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Gary Fry (Gary_fry)
Username: Gary_fry

Registered: 03-2008
Posted From: 86.31.202.102
Posted on Wednesday, December 29, 2010 - 11:47 am:   

Actually, I don't agree. If we were all in the gutter, and some of us had a better cardboard box than others, we'd all still be unhappy. The body needs a certain level of comfort before happiness becomes an issue. So it's not just a relative concept.

He said, twitting himself.
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Gary Fry (Gary_fry)
Username: Gary_fry

Registered: 03-2008
Posted From: 86.31.202.102
Posted on Wednesday, December 29, 2010 - 11:50 am:   

I'm arguing with myself here, btw.

But I am?

Yes.
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Seanmcd (Seanmcd)
Username: Seanmcd

Registered: 03-2009
Posted From: 217.35.242.218
Posted on Wednesday, December 29, 2010 - 12:40 pm:   

It's more the grating vocals of a few of the main characters that annoys me most.
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Stevie Walsh (Stephenw)
Username: Stephenw

Registered: 03-2009
Posted From: 194.32.31.1
Posted on Monday, January 10, 2011 - 12:49 pm:   

Eastenders is undeniably well acted and undeniably depressing as fuck. I, for one, can't abide watching more than about ten minutes of it before my eyes start to glaze over. Corrie at least has genuine, unforced humour - though even it is a pale and shallow imitation of its 60s-80s hey day.
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Paul_finch (Paul_finch)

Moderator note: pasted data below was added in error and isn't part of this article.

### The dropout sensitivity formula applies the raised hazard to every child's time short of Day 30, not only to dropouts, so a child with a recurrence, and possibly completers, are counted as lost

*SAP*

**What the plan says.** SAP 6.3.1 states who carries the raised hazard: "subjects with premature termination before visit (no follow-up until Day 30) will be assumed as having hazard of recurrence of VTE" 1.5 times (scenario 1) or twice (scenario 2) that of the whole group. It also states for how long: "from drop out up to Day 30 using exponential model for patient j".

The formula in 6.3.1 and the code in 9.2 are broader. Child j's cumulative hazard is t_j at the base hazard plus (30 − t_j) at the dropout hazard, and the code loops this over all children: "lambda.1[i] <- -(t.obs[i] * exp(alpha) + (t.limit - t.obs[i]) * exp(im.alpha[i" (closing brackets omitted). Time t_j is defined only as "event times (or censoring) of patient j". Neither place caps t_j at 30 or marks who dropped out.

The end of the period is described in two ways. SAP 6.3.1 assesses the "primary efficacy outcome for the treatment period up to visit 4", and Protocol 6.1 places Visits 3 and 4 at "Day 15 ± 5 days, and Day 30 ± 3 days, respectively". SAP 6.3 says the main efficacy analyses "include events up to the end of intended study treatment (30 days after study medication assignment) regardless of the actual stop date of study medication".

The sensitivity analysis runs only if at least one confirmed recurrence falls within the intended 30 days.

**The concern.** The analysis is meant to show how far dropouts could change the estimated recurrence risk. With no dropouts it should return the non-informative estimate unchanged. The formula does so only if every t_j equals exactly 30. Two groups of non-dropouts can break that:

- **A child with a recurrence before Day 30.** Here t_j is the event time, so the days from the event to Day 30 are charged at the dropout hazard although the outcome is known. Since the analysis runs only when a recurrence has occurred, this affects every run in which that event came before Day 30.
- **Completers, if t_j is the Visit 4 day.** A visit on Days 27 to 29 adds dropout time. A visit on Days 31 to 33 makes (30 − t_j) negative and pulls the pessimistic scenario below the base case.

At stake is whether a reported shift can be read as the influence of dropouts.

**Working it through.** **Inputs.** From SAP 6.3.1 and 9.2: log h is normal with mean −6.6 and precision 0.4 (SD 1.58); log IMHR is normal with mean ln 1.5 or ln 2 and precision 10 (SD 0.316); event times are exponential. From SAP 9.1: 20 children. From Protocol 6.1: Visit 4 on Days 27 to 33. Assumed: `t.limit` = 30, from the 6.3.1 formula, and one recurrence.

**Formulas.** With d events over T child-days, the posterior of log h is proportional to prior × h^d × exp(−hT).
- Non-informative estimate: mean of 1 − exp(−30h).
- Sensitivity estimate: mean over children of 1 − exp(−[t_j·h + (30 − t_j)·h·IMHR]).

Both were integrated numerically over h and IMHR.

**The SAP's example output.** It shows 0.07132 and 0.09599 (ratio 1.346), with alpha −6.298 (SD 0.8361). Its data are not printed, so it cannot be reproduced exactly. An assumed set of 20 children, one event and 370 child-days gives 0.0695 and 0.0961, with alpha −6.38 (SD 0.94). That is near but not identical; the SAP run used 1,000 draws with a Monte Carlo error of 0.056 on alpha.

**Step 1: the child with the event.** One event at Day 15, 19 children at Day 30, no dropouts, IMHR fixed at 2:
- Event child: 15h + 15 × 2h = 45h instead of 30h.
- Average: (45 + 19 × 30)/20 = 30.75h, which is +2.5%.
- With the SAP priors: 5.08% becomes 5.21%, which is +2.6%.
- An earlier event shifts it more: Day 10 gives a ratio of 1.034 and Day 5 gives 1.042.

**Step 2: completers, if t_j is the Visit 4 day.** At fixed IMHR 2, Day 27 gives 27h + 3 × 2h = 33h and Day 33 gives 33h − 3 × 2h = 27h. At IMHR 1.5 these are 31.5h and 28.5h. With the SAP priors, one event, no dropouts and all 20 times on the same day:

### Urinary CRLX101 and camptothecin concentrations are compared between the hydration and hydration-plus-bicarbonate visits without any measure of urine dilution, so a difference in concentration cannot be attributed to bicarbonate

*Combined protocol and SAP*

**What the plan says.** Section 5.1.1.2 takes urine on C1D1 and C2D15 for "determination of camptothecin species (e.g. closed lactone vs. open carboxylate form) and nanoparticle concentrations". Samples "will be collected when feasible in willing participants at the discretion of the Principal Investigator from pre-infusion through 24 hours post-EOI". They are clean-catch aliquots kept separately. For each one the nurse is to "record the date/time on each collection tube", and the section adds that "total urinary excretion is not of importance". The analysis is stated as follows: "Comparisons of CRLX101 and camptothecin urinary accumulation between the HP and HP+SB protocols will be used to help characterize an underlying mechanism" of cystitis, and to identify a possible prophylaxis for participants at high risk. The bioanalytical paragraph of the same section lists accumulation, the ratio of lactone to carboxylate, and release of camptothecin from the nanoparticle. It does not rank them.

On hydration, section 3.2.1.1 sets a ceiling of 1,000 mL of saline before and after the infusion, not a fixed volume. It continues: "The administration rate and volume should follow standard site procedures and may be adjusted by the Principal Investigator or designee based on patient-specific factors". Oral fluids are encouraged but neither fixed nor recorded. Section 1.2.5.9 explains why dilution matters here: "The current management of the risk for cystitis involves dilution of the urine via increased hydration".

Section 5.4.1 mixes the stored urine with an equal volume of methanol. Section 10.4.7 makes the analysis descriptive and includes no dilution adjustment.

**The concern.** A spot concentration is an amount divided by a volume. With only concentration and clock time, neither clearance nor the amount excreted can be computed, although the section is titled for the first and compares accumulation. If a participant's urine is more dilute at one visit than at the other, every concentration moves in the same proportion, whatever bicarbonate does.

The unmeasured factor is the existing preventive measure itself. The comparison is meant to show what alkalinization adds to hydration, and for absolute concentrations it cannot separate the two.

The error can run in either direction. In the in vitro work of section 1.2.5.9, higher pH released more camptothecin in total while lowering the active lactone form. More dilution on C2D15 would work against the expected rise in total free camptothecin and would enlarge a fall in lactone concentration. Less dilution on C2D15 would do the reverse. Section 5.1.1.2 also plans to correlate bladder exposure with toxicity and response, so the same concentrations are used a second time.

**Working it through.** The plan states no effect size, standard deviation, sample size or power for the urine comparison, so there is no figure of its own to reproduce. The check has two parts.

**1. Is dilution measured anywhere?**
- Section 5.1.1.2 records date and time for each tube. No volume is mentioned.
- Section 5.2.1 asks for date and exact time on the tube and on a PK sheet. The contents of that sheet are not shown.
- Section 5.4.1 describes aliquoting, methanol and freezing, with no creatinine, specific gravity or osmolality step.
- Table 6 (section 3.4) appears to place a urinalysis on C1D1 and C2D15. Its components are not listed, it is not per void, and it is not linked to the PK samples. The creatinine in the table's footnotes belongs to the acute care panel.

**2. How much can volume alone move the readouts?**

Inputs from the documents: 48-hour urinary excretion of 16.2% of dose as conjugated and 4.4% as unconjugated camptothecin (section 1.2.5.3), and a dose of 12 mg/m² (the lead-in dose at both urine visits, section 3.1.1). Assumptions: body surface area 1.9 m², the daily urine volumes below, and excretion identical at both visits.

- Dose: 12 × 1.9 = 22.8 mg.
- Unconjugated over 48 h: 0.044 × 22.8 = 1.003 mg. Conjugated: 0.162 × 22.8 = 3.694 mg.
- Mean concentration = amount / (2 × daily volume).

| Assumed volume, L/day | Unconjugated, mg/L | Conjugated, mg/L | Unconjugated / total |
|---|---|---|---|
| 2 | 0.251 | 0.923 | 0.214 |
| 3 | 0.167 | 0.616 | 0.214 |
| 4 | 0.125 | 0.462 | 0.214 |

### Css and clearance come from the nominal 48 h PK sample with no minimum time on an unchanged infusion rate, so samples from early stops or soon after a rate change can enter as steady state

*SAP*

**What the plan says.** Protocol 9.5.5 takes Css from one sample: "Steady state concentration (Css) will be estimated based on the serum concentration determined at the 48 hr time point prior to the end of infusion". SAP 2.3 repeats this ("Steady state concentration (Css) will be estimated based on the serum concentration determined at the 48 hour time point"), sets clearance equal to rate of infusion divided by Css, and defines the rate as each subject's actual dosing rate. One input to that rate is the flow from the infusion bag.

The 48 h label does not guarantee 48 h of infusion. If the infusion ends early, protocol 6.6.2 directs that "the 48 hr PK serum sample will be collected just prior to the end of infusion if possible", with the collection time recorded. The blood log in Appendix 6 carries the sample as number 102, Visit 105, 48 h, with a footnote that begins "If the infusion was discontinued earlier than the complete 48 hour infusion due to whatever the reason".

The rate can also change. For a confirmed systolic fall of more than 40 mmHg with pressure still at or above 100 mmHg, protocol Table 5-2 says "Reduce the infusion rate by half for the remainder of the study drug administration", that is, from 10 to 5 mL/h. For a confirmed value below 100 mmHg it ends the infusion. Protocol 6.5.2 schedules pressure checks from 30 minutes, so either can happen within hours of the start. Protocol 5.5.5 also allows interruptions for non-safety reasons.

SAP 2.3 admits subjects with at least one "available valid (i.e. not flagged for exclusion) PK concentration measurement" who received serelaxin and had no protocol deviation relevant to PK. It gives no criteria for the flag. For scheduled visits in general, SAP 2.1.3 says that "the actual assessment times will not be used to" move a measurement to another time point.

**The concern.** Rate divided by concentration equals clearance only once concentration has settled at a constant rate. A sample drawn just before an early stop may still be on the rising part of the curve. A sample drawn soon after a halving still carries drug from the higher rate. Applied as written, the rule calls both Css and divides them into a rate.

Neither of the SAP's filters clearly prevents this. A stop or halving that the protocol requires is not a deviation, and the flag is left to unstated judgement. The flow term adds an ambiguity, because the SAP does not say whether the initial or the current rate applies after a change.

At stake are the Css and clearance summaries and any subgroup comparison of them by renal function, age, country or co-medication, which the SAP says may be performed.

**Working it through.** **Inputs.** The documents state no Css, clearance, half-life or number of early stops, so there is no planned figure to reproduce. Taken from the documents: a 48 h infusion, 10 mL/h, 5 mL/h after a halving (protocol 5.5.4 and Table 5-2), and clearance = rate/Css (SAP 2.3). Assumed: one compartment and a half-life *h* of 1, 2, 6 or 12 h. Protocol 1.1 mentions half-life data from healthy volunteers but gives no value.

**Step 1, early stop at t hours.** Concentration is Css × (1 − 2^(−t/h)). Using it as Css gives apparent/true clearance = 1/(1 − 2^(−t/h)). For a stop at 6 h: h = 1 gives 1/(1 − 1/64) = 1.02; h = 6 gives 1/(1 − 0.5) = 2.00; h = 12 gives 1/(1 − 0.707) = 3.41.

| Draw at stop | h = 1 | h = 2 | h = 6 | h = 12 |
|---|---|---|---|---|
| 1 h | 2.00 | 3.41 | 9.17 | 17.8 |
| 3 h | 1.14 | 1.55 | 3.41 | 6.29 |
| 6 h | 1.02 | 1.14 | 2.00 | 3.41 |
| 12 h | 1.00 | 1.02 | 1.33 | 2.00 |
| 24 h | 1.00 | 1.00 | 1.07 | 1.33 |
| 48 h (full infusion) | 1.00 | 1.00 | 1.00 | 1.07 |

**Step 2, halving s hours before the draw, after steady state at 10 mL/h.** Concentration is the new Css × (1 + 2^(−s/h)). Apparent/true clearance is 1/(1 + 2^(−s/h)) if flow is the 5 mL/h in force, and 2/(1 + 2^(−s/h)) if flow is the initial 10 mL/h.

Username: Paul_finch

Registered: 11-2009
Posted From: 92.9.16.50
Posted on Monday, January 10, 2011 - 01:54 pm:   

My main fascination with soap operas is the amount of in-breeding that goes on.

I should add hastily that I'm not so much fascinated by the mechanics of this as by the outcome.

Everyone has basically shagged everyone else. Everyone's usually been married at least three times (to each other). Certain characters have changed their sexual orientation several times. Almost every character is subsequently related to all the others at some level.

I'm not sure the storylining staff are aware how much this diminishes the impact of later stories. For example, with Corrie, are we really supposed to believe it when Sally or Deadrie throw Kevin or Ken out for admitting to past affairs, when they themselves have been at it with every other bloke on the street? Is it really worth murdering someone because he or she has cheated on you, when cheating is the street's main spectator sport?

Mind you, Corrie is set in Salford, so truth can sometimes be stranger than fiction.
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Joel (Joel)
Username: Joel

Registered: 03-2008
Posted From: 217.37.199.45
Posted on Monday, January 10, 2011 - 01:59 pm:   

All soap operas tend ultimately towards the punchline of the old parody 'hillbilly' song 'I'm My Own Grandpa'.